Both U.S. Rep. Adam Smith and his opponent want to make their race to represent Washington’s 9th Congressional District all about the incumbent’s experience as they campaign this fall.
Smith, a Democrat, says his 17 years representing the South Sound in Congress have given him the experience to speak up effectively in the capital for voters in Pierce and King counties. He’s seeking a tenth term in the House of Representatives.
“Clearly, I’m the candidate who better understands the district, better understands the issues and will do a better job for the district,” he said.
His opponent, Republican Doug Basler, counters that the other Washington needs fewer political pros like Smith walking the halls of power. He says voters should give him a chance to bring some change as an outsider.
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“Adam, he’s just been in there forever, and I think you lose touch,” Basler said. “I live here, and I want to be represented by someone who understands what it means when taxes go up.”
Basler’s pitch may have some charm to conservative voters itching to boot out incumbents, but he’s campaigning with few resources against a well-known lawmaker in one of the state’s bluest districts.
Basler has not reported raising any money for his campaign to the Federal Election Commission while Smith raised $851,000 by July for this year’s campaign. He had more than $536,000 available to spend at the end of the last campaign finance reporting period.
The Democrat also has become a national figure on security issues. He’s the ranking member on the House Armed Services Committee, making him a frequent face on national television in debates about terrorism, military plans and defense spending.
Smith, 49, grew up in SeaTac and lives in Bellevue with his wife, Sara Bickle-Eldridge. They moved to King County from Tacoma in 2012 when a remapping of the state’s congressional districts moved Smith’s seat northward. It now stretches from the Port of Tacoma as far north as Sammamish, taking in parts of Seattle, Kent and Renton.
Smith, an attorney, has served in elected office since 1991 when he won a seat in the state Senate. He moved to Congress in 1997 and built his reputation on defense issues. Prior to 2012, his district included Joint Base Lewis-McChord.
Recently, he has pushed to close the detainee prison at Guantanamo Bay and roll back the forced federal spending cuts known as sequestration. He also has publicly supported the Obama administration’s approach to gradually stepping up military involvement in Iraq and Syria without putting U.S. ground troops in direct combat with Islamic State militants.
He also has favored the Pentagon’s request for a round of base closures, which Smith says could free up money to use on keeping troops at a high level of military readiness.
Representatives from the defense industry are his largest political donors. The industry contributed about half of the $112,000 Smith has raised for his political leadership committee – which he uses to support other Democratic candidates – this election cycle and about 22 percent of the money he has raised for his reelection.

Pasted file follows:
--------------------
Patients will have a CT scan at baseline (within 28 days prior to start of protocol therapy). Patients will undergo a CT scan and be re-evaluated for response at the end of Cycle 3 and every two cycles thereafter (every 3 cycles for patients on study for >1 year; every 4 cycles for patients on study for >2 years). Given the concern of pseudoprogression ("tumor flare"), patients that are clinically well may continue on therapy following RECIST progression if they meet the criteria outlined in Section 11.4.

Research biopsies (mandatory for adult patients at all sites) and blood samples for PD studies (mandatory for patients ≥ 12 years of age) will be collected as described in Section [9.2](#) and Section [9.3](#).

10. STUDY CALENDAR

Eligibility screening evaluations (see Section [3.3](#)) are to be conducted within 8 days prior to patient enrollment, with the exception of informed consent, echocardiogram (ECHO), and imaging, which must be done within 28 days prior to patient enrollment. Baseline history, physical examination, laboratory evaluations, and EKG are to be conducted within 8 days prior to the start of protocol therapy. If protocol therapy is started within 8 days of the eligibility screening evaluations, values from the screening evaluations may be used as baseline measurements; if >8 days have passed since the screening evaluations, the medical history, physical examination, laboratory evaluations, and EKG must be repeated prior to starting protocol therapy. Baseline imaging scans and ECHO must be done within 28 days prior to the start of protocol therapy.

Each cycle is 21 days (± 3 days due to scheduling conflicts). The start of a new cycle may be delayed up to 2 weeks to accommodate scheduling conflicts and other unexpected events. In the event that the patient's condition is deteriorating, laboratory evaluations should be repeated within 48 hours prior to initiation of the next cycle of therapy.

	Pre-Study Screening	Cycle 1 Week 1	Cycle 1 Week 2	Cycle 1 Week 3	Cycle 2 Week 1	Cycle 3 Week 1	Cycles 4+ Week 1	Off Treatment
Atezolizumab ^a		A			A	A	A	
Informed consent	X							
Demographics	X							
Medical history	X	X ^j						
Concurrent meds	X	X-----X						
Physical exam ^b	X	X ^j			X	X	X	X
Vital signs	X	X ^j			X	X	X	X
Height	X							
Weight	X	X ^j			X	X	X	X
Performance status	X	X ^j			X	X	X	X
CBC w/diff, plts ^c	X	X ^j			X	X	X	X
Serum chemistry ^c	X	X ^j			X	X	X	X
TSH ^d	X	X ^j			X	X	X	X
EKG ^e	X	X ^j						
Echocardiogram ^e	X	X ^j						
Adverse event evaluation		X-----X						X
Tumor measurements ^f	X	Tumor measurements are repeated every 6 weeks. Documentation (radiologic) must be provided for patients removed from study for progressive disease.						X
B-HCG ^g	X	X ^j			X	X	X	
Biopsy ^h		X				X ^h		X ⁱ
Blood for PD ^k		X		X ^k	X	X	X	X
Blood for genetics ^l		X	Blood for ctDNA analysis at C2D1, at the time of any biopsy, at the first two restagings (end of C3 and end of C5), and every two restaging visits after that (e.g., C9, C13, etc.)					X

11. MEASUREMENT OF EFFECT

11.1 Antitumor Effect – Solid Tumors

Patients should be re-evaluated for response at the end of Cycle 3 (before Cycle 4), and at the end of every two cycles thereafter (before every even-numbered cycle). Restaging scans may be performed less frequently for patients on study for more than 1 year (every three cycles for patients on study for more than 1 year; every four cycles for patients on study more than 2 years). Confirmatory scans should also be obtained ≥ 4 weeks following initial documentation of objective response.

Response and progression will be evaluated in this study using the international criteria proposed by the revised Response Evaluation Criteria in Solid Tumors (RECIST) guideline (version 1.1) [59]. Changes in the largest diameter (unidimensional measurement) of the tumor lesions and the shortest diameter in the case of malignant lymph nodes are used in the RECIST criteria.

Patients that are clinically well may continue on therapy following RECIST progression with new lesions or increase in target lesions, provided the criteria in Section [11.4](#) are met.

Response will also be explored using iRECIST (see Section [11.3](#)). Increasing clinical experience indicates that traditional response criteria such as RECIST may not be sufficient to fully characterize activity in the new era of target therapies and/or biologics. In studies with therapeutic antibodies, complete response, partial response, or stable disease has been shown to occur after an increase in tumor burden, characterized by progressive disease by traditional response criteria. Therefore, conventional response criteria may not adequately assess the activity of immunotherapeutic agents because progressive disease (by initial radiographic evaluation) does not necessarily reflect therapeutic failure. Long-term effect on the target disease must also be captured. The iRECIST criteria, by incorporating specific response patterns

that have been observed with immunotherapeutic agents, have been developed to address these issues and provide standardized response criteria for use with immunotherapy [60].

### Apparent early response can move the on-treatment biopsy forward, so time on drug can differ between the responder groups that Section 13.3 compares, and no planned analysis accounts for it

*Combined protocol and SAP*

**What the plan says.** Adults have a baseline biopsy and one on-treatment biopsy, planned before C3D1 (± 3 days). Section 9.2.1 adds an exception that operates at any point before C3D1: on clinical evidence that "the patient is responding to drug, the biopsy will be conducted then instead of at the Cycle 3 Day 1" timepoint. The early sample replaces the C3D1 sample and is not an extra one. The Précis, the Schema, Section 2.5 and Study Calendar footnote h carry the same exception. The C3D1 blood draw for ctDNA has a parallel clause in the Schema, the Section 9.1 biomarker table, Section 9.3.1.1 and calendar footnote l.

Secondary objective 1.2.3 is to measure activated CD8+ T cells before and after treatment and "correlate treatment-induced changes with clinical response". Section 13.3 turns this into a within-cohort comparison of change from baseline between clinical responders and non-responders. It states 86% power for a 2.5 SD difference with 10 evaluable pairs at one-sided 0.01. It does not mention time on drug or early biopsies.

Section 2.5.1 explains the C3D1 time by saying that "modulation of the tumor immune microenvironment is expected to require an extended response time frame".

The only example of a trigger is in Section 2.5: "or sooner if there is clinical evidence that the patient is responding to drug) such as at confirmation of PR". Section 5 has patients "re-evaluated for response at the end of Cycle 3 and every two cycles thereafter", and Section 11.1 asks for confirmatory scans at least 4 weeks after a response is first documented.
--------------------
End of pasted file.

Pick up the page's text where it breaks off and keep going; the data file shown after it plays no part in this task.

If elected for another term, Smith wants to pass a budget on time and repeal the sequestration cuts, which threaten to crimp spending on social services and to compel debilitating reductions in military spending that would shrink the size of the Army.
Sequestration cuts have been unfolding since 2013, but Congress has delayed the most severe spending reductions. That gives lawmakers time to revise the spending plan. As is, the Defense Department would lose about half a trillion dollars in planned military spending over 10 years. Social services would take a similarly deep cut.
“There certainly is time to get a budget together” that replaces sequestration. “But Republicans refuse to put one penny on the table,” said Smith, who supports closing tax loopholes or raising taxes to fund government programs.
Basler, 55, lives in Kent with his wife and five kids. He’s active in his church. He owns a marketing business that makes TV commercials and he has worked for Republican political campaigns.
He says he’s running because he wants to “turn the ship” in Washington, D.C., by giving “citizen lawmakers” a voice in the Capitol.
“That’s an excellent way to protect liberty because you avoid having an elite class of professional politicians,” he said. “I’m just a normal hardworking guy. I have a bunch of kids. I’m married. I’m normal. I’m not a professional political guy.”
He criticized Smith’s stance on high-profile investigations into the September 2012 attack on the U.S. consulate in Benghazi, Libya.
Smith sits on the House select committee investigating the attack that killed four Americans, including U.S. Ambassador Christopher Stevens. Smith has been critical of repeated calls from Republicans to continuing investigating the attack, calling them efforts to “throw as much mud at the wall as possible and hope something sticks.”
Basler took issue with Smith’s tone, calling it disparaging to security contractors and military personnel who have claimed more could have been done to protect the consulate.
“I think that was shameful,” Basler said.